• First-Timer Orientation – While many organizations hold such a session, often it consists of new attendees sitting around a table, saying their name, and then a volunteer leader or staff reading through the schedule of the conference or perhaps that benefits that come with membership. The orientation session is the opportunity to make those first, meaningful connections that can be the start of longer conversations and shared learning. Use the time to run a dynamic ice breaker or two, where conversation is encouraged. Identify a number of key industry trend areas and allow first timers to choose their topic for group think time. Perhaps most importantly, at some point during the first timer session encourage two attendees to set a ‘later date’ when they will get back together at the conference.

  • Deep Thoughts – Polaroid cameras may not be today’s technology, but the instant snapshot is. As each of your sessions end, have staff on hand to grab an attendee or two and ask for a key point learned or a question that remains. Take their picture, their business card, and their deep thought written out on a business card and place it on a public deep thought wall. Other attendees can be encouraged to reach out and connect with these members, and their thoughts can be collected, shared, and recognized after the conference as a means of ongoing content.
3. Belonging Is a Relationship
 
If belonging is more than a transaction, then implied in the relationship is not only what a member gets, but what they give. Organizations that can shift their volunteer management strategy to create more  opportunities with targeted focus and outcomes will build a system of greater member ownership of their programs, community, and organization. Volunteer shifts to consider:
 
Small, Easy Asks – Look at every piece of programming that you do – from virtual webinars to special interest group discussions. Add an additional step into your planning process – if we were to create opportunities for more members to get involved with the program, what would that look like? If it is a webinar, what if we ask three attendees to capture three key points to share with the larger community after? If it is a chapter meeting, can we ask members onsite to step up and help with anything from nametags to running the microphone for questions? If it is your annual meeting – what if we placed a hidden $5 Starbucks card under one seat at each table for lunch, and that person is asked to facilitate a table discussion on an industry topic of their choosing? Shifting volunteer structure so that opportunities are without a year long commitment will inherently expand the pool of member who feel like they belong because they make the program happen.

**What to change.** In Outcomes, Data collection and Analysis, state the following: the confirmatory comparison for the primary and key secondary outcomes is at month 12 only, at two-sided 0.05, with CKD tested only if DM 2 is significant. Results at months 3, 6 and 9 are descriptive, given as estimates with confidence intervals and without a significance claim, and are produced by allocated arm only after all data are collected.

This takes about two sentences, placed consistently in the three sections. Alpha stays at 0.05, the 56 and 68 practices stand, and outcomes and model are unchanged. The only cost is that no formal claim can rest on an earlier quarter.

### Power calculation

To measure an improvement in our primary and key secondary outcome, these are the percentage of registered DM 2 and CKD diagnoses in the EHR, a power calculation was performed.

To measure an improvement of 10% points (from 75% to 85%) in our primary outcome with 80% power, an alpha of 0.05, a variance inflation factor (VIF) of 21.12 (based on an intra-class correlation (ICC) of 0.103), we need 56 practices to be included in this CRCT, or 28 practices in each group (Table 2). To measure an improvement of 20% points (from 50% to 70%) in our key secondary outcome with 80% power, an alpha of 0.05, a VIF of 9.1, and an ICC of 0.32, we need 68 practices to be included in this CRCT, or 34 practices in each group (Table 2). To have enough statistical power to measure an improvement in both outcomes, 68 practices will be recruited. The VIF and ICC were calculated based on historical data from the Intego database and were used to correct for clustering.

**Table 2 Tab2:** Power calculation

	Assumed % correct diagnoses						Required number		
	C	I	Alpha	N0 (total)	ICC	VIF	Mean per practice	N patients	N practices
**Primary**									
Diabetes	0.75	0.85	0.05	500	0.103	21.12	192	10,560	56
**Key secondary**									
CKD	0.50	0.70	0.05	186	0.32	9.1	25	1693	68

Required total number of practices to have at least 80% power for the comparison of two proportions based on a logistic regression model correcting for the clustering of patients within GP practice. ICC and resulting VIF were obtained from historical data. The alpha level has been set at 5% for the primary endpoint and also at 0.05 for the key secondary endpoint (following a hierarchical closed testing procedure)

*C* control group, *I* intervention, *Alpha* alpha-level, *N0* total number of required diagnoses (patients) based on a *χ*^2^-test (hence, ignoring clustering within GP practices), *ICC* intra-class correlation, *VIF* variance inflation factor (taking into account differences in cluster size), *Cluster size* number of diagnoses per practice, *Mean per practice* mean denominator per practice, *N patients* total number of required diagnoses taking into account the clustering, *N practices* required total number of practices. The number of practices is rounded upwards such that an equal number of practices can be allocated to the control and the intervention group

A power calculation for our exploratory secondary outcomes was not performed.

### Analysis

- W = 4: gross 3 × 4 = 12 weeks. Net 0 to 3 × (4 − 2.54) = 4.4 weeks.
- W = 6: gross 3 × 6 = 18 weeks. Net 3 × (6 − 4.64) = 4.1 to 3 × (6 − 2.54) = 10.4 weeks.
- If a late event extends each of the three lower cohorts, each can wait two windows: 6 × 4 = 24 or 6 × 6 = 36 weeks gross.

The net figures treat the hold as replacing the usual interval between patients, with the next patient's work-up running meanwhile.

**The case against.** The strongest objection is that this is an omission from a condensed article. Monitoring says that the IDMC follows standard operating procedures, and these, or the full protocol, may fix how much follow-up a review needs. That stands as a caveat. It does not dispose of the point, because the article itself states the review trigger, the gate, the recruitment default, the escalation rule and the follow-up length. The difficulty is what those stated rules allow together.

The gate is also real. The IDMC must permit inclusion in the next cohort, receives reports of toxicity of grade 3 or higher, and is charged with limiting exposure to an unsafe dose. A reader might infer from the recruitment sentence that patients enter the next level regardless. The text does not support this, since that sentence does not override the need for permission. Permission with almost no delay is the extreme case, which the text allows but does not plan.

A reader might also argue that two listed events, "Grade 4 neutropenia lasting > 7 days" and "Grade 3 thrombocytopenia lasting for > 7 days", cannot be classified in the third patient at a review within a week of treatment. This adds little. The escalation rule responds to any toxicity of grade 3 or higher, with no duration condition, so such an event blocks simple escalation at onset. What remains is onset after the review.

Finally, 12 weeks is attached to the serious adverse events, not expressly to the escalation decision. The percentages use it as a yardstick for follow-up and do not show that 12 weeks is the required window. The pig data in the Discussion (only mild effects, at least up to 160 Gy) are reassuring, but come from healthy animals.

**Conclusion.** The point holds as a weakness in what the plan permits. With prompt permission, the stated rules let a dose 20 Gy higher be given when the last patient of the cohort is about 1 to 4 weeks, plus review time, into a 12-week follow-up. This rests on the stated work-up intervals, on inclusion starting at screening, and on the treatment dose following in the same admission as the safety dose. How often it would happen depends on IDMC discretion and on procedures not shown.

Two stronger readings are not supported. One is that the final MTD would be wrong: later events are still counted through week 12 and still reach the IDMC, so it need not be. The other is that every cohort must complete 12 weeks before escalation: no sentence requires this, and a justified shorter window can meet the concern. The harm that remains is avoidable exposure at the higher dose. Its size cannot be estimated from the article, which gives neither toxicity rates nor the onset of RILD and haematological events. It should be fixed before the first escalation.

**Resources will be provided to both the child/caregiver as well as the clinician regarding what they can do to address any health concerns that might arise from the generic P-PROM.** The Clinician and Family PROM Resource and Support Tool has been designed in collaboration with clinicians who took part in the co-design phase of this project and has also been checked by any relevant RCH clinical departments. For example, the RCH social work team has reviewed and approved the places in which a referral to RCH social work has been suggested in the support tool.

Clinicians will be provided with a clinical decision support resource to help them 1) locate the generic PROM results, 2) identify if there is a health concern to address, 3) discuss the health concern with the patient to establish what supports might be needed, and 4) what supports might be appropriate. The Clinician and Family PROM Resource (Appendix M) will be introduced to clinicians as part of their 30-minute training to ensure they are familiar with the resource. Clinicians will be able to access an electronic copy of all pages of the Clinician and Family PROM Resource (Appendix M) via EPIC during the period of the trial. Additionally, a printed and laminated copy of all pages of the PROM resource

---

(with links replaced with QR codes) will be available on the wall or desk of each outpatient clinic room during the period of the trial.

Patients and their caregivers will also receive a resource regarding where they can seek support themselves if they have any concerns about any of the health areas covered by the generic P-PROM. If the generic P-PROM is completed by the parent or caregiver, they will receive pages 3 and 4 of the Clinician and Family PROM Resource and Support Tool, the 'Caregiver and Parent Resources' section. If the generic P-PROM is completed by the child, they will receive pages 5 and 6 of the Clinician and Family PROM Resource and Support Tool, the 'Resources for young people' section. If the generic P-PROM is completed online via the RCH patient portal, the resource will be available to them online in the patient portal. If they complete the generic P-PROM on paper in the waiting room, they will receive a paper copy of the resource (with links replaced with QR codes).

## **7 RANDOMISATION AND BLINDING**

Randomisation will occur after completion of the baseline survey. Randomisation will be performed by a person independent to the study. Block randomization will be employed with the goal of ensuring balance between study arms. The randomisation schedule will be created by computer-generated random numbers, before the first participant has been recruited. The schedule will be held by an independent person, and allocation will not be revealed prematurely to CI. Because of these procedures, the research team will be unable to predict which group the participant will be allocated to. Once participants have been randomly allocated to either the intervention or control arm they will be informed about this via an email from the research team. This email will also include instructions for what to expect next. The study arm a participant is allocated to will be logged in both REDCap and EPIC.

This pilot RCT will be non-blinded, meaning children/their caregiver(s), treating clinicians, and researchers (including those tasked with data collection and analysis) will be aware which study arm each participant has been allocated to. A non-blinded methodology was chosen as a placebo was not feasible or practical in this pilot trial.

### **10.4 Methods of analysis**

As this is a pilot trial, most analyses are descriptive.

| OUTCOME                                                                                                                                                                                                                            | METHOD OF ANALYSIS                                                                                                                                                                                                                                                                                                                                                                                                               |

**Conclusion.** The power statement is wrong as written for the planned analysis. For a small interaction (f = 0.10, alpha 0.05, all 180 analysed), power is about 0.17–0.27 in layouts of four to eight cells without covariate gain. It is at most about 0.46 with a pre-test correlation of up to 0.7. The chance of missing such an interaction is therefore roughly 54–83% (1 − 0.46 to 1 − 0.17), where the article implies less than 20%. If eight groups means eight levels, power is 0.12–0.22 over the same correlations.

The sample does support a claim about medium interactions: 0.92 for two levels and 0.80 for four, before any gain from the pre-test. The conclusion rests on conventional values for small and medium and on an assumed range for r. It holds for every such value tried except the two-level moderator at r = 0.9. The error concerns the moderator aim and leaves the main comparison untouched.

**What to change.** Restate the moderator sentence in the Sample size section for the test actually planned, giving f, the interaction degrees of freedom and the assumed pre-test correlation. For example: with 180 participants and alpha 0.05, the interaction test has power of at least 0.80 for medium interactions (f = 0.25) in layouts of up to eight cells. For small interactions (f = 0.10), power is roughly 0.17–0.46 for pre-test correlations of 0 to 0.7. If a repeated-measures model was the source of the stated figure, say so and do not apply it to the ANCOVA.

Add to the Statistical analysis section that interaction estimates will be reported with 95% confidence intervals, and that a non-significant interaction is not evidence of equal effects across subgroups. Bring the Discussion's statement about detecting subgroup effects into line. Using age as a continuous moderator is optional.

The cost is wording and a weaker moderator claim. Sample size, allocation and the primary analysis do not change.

Expand the Askers, Maximize When – Members gain a sense of belonging when they are personally asked to get involved. Suddenly, a general call for anyone turns into a specific ask for someone. Create small volunteer opportunities that your board members and senior volunteers can carry around in ‘their back pocket.’ As hese volunteers meet members, they can offer an involvement opportunity on the spot, based on what they learn about the member. Additionally, if the organization conducts a broader call for volunteers, think about when that call happens. Members often have the strongest feelings of affiliation when they are attending an association event alongside their colleagues, and are having a shared experience. That is the moment to ask for further involvement, rather than when they are sitting in their office at their computer in the middle of the workday and receive a solicitation to fill out a form for the call for volunteers.
 
Above All Else… Recognize Effort – The other bookend to a personal ask to get involved is the organization’s recognition of that effort. Whether the task completed took service on a committee for a number of years, or just five minutes, organizations need to build systems of acknowledgment that identifies the person involved, the effort they made, and when possible, the achievement they reached and the impact on the organization. There is a large difference between a general thank you email that goes to a large group, and a personal note from a chair to each task force member that highlights their particular effort. Recognizing volunteers reinforces their feeling of contribution and can highlight to other members the involvement that the association finds valuable.
 
A member who feels like their presence in an organization is important, that what they have to contribute is needed and appreciated, and that they will find colleagues who help them learn, grow, and succeed in their career are going to have longer member relationships with their organization. Focus on belonging, and renewal will follow. 
 
Lowell Aplebaum, CAE, is the CEO of Next Connextion. He works with associations on value-focused approaches to organizational vision, strategy development, and value proposition evolution. His work on global efforts for associations has included experience across five continents, hundreds of volunteer groups, and all 50 states in the U.S.